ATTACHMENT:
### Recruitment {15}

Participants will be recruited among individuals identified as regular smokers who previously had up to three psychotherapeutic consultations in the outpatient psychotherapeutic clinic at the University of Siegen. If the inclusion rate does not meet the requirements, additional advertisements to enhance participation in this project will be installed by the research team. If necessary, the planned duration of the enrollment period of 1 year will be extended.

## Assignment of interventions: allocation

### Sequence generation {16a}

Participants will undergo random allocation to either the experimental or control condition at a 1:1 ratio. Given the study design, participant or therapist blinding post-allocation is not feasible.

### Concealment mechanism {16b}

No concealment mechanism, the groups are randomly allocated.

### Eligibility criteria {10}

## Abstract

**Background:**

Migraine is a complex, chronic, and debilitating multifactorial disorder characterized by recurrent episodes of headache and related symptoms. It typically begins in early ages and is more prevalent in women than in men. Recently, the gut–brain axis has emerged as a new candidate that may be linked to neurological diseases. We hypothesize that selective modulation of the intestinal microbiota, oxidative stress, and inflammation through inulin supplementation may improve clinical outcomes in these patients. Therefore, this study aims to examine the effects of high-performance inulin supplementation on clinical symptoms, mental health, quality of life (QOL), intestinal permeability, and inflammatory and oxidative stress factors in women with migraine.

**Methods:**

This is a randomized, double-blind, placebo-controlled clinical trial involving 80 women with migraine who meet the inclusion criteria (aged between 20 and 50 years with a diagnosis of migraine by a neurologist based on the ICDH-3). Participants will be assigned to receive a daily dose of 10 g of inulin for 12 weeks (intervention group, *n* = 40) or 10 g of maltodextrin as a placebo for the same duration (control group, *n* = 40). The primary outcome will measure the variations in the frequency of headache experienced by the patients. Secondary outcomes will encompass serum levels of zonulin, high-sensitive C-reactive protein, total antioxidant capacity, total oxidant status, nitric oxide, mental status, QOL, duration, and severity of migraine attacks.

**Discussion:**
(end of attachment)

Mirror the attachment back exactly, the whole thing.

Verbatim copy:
### Recruitment {15}

Participants will be recruited among individuals identified as regular smokers who previously had up to three psychotherapeutic consultations in the outpatient psychotherapeutic clinic at the University of Siegen. If the inclusion rate does not meet the requirements, additional advertisements to enhance participation in this project will be installed by the research team. If necessary, the planned duration of the enrollment period of 1 year will be extended.

## Assignment of interventions: allocation

### Sequence generation {16a}

Participants will undergo random allocation to either the experimental or control condition at a 1:1 ratio. Given the study design, participant or therapist blinding post-allocation is not feasible.

### Concealment mechanism {16b}

No concealment mechanism, the groups are randomly allocated.

### Eligibility criteria {10}

## Abstract

**Background:**

Migraine is a complex, chronic, and debilitating multifactorial disorder characterized by recurrent episodes of headache and related symptoms. It typically begins in early ages and is more prevalent in women than in men. Recently, the gut–brain axis has emerged as a new candidate that may be linked to neurological diseases. We hypothesize that selective modulation of the intestinal microbiota, oxidative stress, and inflammation through inulin supplementation may improve clinical outcomes in these patients. Therefore, this study aims to examine the effects of high-performance inulin supplementation on clinical symptoms, mental health, quality of life (QOL), intestinal permeability, and inflammatory and oxidative stress factors in women with migraine.

**Methods:**

This is a randomized, double-blind, placebo-controlled clinical trial involving 80 women with migraine who meet the inclusion criteria (aged between 20 and 50 years with a diagnosis of migraine by a neurologist based on the ICDH-3). Participants will be assigned to receive a daily dose of 10 g of inulin for 12 weeks (intervention group, *n* = 40) or 10 g of maltodextrin as a placebo for the same duration (control group, *n* = 40). The primary outcome will measure the variations in the frequency of headache experienced by the patients. Secondary outcomes will encompass serum levels of zonulin, high-sensitive C-reactive protein, total antioxidant capacity, total oxidant status, nitric oxide, mental status, QOL, duration, and severity of migraine attacks.

**Discussion:**